Marylanders Benefit from Updated Rules to Connect Clean Energy to the Grid
The Maryland Public Service Commission, after nearly two years of deliberation, has adopted updated rules for connecting distributed energy resources (such as solar and energy storage systems) to the electric grid. The updated rules will improve the efficiency of the interconnection process for customers and utilities, increase grid transparency, and enable a clearer pathway for energy storage and solar-plus-storage systems.
A virtual rulemaking session held on March 31, 2020 codified several proposed changes to the Code of Maryland Regulations (COMAR) and marked the culmination of a four-year, two-phase effort within the PC 44 Proceeding, Transforming Maryland’s Electric Grid.
The first phase of the effort culminated in establishing initial guidance and clarification regarding the process through which energy storage projects should connect to the grid; the second phase dealt with some of the more contested issues that could not be resolved in phase I.
As part of the phase II effort, Commission staff led a collaborative workgroup consisting of utilities, the Energy Storage Association (ESA), the Interstate Renewable Energy Council (IREC), SunRun, the Center for Renewables Integration, and other Maryland stakeholders – after several months, the stakeholders presented a largely consensus set of recommendations to the Commission. The adopted changes to the state’s interconnection standards will support a more streamlined, efficient, and cost-effective process to connect energy storage and solar-plus-storage projects to the grid.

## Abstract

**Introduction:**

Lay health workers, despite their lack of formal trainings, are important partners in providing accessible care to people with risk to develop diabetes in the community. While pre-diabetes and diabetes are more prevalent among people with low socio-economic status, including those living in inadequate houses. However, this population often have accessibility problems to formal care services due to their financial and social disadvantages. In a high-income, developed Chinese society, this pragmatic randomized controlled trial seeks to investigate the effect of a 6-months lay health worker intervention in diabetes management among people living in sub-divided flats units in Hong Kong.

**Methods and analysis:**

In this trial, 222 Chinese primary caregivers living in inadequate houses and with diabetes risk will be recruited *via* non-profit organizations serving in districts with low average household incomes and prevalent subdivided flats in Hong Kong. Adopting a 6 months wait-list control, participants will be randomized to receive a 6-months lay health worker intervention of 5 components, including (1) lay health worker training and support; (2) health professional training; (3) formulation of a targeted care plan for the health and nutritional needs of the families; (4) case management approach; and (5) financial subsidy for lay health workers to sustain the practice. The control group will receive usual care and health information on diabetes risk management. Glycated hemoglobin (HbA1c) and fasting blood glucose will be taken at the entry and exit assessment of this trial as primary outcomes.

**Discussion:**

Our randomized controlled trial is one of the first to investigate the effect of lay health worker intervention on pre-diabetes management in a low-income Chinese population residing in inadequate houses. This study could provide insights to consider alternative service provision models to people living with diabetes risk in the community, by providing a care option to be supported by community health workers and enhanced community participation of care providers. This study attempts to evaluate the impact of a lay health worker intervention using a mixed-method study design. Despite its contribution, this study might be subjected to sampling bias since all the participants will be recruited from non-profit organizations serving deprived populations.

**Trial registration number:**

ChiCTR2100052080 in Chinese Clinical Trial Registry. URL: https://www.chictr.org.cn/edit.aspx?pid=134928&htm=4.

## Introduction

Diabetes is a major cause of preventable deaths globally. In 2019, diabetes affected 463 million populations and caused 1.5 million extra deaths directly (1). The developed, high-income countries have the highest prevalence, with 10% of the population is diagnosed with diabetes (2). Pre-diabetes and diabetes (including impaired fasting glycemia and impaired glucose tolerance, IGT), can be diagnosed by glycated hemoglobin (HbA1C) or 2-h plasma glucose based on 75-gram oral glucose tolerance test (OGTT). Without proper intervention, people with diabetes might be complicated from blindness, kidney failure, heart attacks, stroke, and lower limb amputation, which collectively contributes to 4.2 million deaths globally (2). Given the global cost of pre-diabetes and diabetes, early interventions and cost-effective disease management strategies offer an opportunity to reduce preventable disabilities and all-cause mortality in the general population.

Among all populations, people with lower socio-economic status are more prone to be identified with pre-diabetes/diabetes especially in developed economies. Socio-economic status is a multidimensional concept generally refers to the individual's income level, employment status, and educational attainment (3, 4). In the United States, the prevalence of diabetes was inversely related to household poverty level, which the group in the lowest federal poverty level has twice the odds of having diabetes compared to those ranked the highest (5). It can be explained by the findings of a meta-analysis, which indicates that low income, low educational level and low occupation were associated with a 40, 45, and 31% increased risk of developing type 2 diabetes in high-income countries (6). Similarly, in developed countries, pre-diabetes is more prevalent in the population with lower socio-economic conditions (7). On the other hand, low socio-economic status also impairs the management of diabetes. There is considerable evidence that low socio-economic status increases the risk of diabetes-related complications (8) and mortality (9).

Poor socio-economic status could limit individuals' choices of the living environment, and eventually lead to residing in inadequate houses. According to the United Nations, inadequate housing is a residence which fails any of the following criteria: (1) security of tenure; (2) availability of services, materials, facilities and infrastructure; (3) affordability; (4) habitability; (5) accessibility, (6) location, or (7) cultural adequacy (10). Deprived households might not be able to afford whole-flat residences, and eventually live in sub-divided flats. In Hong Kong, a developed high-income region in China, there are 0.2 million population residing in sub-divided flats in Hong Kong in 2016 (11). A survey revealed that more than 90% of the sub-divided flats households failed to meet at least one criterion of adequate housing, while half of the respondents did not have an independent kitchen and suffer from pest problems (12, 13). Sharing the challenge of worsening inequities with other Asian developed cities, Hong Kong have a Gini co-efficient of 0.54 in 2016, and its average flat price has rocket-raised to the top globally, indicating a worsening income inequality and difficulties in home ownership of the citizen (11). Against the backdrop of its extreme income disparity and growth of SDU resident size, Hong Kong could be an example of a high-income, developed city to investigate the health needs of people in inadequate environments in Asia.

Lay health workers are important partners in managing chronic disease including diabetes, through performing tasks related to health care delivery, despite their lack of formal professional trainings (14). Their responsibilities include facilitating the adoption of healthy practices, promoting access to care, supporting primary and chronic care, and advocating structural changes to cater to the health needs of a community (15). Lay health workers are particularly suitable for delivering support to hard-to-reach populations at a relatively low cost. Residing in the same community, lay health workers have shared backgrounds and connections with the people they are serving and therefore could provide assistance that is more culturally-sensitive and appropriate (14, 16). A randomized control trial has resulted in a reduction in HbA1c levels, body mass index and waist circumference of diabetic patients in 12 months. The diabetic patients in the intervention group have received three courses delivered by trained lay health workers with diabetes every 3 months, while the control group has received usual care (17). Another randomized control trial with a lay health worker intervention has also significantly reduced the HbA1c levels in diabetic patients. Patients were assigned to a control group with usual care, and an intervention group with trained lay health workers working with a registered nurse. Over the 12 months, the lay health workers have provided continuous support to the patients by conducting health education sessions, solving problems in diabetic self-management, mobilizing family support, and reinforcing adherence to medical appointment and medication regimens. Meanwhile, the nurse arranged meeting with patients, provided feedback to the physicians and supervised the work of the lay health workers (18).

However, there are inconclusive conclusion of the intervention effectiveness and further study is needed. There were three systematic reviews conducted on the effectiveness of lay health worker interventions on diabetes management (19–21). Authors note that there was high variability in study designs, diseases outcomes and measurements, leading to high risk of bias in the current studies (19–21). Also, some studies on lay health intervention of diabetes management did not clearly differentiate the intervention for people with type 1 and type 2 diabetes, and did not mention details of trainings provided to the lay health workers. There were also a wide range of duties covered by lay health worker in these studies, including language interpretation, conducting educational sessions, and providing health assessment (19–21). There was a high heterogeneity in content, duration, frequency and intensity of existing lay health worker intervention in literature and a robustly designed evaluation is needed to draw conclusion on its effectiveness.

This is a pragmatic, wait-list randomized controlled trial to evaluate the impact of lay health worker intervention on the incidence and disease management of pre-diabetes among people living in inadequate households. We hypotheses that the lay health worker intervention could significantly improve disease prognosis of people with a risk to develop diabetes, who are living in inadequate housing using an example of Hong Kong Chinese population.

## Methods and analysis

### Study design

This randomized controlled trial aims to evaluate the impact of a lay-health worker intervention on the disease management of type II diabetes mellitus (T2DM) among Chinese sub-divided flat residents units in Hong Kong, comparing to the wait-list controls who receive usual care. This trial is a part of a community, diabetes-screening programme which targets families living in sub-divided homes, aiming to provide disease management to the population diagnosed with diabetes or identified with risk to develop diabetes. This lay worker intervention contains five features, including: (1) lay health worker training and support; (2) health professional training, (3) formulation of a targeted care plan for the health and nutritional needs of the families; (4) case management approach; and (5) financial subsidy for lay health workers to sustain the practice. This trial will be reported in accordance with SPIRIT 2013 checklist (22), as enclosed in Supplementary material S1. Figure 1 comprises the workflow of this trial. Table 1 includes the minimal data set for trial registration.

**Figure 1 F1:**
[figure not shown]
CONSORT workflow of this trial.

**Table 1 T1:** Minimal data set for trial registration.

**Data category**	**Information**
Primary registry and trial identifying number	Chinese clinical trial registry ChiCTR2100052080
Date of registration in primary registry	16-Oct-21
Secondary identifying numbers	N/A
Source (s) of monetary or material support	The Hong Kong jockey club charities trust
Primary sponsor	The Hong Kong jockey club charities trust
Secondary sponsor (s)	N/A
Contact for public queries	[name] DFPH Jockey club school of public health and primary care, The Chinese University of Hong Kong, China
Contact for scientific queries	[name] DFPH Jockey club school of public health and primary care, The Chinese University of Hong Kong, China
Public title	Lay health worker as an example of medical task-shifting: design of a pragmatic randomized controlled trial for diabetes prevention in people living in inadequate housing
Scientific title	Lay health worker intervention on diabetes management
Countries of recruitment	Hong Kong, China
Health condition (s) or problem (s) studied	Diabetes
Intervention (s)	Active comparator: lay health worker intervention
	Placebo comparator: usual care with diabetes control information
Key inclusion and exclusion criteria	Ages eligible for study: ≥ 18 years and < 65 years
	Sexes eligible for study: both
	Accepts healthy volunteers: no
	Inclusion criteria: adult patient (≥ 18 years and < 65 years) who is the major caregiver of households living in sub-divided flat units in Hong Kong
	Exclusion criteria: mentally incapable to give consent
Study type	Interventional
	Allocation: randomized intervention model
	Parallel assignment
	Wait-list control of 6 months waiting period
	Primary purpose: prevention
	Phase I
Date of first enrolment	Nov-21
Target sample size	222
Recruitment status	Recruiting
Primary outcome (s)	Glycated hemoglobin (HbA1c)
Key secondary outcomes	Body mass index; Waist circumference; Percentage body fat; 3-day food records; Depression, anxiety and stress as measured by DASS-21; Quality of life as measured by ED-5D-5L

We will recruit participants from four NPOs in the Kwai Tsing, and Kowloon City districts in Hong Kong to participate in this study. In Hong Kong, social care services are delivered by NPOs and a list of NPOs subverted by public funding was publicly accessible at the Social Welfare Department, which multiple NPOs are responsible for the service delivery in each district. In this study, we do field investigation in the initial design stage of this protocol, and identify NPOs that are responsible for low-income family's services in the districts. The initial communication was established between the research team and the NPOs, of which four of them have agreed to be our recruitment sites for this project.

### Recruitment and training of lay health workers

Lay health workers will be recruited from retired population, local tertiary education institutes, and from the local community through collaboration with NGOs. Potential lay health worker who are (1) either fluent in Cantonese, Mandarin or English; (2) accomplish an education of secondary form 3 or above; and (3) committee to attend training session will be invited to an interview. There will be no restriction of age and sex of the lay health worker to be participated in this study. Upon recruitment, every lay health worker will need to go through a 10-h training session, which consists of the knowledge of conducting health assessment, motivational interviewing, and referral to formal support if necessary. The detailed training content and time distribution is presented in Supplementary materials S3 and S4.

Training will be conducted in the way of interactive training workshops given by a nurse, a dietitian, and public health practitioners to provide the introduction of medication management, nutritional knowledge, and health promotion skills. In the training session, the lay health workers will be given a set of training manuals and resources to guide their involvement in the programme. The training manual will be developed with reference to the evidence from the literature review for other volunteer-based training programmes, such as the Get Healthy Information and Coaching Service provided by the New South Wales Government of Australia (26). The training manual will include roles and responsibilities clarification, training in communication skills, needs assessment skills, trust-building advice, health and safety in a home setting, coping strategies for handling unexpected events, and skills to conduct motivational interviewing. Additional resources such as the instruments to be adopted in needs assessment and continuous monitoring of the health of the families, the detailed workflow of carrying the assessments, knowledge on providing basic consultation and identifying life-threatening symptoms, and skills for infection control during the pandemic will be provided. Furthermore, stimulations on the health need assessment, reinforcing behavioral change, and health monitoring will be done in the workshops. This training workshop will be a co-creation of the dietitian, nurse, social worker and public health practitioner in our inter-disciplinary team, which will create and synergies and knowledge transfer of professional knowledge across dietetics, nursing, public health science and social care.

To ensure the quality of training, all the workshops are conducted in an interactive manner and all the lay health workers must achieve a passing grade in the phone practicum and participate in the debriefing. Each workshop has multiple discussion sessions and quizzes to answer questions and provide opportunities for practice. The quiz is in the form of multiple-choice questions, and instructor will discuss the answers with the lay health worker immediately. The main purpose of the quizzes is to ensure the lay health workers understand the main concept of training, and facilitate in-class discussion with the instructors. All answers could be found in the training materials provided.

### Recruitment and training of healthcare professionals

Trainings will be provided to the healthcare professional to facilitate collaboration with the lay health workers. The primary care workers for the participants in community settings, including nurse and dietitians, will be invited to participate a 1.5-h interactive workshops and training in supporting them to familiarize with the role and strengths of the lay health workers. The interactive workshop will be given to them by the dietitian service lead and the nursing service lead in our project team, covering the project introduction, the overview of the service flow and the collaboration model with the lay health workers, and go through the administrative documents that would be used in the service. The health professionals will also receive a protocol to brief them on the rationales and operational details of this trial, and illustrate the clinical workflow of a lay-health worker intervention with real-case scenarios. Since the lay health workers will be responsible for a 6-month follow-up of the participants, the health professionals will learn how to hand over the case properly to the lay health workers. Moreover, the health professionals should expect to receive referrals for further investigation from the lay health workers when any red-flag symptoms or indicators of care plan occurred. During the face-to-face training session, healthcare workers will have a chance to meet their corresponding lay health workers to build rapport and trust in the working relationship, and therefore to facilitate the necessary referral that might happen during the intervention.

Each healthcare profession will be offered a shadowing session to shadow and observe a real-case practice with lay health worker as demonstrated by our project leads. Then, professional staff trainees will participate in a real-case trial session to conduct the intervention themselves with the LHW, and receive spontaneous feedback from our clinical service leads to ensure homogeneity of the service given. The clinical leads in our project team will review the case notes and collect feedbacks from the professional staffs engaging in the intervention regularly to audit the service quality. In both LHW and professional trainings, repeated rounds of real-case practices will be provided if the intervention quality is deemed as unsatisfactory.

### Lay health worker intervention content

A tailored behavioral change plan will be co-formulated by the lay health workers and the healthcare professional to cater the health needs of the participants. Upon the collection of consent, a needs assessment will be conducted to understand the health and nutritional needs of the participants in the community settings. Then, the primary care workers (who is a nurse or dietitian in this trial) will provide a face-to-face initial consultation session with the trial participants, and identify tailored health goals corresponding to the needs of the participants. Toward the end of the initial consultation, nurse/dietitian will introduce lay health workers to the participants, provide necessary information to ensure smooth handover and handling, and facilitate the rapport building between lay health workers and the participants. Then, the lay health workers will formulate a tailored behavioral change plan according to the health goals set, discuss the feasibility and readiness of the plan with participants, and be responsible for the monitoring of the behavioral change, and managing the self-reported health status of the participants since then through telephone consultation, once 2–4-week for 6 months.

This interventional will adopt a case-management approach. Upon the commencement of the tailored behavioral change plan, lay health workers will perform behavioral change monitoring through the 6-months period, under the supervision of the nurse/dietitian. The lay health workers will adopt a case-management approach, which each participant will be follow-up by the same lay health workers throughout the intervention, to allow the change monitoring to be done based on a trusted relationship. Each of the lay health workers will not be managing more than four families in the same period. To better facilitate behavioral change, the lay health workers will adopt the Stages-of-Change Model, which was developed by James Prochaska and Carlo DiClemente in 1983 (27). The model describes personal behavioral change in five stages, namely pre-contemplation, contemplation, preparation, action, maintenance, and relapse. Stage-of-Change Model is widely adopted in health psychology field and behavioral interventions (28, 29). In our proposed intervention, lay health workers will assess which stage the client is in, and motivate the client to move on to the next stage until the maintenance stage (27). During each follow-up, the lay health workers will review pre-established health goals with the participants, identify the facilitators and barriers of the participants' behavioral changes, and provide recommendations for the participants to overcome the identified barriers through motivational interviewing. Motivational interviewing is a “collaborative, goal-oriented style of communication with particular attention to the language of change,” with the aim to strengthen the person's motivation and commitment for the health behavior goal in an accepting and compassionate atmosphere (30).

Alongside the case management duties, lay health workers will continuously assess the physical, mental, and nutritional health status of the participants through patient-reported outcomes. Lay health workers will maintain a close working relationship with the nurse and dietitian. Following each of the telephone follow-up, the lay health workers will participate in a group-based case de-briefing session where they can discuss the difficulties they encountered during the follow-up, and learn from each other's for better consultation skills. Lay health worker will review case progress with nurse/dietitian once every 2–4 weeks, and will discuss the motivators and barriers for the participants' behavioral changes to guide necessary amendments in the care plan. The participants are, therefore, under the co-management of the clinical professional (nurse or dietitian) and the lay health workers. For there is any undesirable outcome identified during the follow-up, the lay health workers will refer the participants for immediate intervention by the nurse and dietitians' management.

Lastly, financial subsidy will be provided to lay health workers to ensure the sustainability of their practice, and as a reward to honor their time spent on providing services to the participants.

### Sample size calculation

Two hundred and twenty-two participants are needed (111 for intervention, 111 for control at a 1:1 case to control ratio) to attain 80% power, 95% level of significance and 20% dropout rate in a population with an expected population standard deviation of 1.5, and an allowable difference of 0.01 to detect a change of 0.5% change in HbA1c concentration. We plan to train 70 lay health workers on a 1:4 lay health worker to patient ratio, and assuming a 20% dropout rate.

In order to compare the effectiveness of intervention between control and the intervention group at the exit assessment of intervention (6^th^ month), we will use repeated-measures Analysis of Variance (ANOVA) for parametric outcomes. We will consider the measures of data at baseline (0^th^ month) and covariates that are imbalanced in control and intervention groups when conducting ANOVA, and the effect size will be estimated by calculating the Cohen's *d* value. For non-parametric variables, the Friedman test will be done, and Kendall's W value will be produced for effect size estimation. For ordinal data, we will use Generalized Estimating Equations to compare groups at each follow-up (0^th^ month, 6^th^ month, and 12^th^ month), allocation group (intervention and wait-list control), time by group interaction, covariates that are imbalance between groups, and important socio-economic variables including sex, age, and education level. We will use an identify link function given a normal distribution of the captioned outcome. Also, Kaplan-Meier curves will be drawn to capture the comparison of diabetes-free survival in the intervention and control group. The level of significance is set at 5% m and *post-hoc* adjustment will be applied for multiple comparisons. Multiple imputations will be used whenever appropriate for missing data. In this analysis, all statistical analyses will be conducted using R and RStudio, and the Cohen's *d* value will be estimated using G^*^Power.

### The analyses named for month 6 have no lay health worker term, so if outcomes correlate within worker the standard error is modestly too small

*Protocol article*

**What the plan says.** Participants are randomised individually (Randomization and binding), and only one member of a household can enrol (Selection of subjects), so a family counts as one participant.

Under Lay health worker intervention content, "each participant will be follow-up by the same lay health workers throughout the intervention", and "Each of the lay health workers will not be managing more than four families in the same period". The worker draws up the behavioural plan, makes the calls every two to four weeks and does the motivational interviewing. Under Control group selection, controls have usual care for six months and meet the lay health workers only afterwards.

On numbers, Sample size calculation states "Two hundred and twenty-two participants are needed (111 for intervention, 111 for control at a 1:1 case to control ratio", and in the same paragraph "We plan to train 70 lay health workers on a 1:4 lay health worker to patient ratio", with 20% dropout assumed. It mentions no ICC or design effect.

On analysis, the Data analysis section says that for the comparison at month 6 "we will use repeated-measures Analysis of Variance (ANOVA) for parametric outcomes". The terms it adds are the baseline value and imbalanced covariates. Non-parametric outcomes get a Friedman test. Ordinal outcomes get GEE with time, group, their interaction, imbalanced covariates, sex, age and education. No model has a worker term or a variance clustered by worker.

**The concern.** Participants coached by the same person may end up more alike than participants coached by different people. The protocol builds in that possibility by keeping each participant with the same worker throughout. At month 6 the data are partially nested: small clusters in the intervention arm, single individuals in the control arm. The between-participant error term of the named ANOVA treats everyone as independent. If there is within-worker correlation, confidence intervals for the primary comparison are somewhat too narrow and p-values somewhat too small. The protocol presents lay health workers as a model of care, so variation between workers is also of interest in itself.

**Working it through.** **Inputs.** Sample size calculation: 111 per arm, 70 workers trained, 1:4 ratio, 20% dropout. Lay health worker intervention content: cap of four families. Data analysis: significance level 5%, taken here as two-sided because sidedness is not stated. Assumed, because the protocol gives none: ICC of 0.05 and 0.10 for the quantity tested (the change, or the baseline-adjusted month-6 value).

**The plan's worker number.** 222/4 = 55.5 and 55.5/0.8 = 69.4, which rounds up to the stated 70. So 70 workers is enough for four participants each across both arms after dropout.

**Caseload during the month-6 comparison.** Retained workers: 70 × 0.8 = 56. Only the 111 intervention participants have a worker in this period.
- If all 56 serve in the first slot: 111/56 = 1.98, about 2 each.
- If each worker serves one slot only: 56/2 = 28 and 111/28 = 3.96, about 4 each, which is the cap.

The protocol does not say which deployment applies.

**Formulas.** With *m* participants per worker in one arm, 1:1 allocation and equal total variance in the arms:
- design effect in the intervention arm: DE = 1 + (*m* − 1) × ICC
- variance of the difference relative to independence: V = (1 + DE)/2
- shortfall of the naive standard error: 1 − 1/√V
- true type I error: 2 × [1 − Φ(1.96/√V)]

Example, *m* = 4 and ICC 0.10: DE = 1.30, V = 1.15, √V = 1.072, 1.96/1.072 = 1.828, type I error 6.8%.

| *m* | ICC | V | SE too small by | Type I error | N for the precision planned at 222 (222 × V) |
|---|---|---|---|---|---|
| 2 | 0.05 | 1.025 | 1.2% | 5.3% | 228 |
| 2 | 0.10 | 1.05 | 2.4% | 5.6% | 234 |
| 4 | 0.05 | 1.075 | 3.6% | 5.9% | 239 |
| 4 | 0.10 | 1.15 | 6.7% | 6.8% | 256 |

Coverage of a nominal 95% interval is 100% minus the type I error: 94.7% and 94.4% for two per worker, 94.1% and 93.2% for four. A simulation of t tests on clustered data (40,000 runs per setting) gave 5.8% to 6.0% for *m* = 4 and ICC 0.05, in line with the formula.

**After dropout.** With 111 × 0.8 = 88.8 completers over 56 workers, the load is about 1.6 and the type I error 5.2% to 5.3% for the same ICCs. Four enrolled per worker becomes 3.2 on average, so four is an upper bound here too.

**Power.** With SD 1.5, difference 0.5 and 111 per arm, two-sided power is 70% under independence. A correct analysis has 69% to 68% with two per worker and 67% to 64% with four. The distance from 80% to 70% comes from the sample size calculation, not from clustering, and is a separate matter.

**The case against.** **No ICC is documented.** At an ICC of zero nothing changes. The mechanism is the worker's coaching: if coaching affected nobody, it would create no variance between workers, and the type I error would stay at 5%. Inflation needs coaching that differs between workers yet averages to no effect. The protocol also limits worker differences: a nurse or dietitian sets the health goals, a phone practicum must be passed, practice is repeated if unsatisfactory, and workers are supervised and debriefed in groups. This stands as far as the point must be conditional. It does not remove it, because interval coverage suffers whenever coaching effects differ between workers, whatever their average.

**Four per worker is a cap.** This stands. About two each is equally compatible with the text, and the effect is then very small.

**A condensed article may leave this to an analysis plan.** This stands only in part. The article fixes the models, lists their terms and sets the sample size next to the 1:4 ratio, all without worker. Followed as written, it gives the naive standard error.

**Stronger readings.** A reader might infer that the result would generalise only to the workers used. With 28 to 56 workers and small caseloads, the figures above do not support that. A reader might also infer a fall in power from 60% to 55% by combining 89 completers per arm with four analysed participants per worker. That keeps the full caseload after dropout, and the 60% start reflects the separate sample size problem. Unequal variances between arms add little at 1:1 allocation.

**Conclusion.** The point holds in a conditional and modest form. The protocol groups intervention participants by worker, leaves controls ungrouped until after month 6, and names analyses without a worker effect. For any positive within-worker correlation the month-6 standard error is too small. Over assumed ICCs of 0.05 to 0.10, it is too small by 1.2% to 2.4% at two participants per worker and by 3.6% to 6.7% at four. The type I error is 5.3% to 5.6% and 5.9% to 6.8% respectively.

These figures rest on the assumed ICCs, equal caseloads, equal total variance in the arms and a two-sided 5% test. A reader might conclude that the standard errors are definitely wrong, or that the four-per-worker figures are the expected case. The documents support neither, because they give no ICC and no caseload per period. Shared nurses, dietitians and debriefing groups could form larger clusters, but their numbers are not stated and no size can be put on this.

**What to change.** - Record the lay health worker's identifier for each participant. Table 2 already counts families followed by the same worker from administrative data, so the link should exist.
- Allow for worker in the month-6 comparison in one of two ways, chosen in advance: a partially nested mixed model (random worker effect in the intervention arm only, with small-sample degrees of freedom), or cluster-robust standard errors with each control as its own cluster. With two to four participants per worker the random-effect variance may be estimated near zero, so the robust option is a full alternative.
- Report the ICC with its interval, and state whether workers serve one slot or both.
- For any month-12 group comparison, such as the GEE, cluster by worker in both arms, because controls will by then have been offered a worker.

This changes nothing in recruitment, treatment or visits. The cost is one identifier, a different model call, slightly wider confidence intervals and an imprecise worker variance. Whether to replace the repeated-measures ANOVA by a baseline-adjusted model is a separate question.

“Interconnection standards are a linchpin to the advent of a more modern grid,” explained Sara Baldwin, IREC Vice President – Regulatory, “The adoption of next-generation best practices, especially to address the uniquely flexible and controllable nature of energy storage, will create a clearer path for this game-changing resource to play a bigger role going forward.”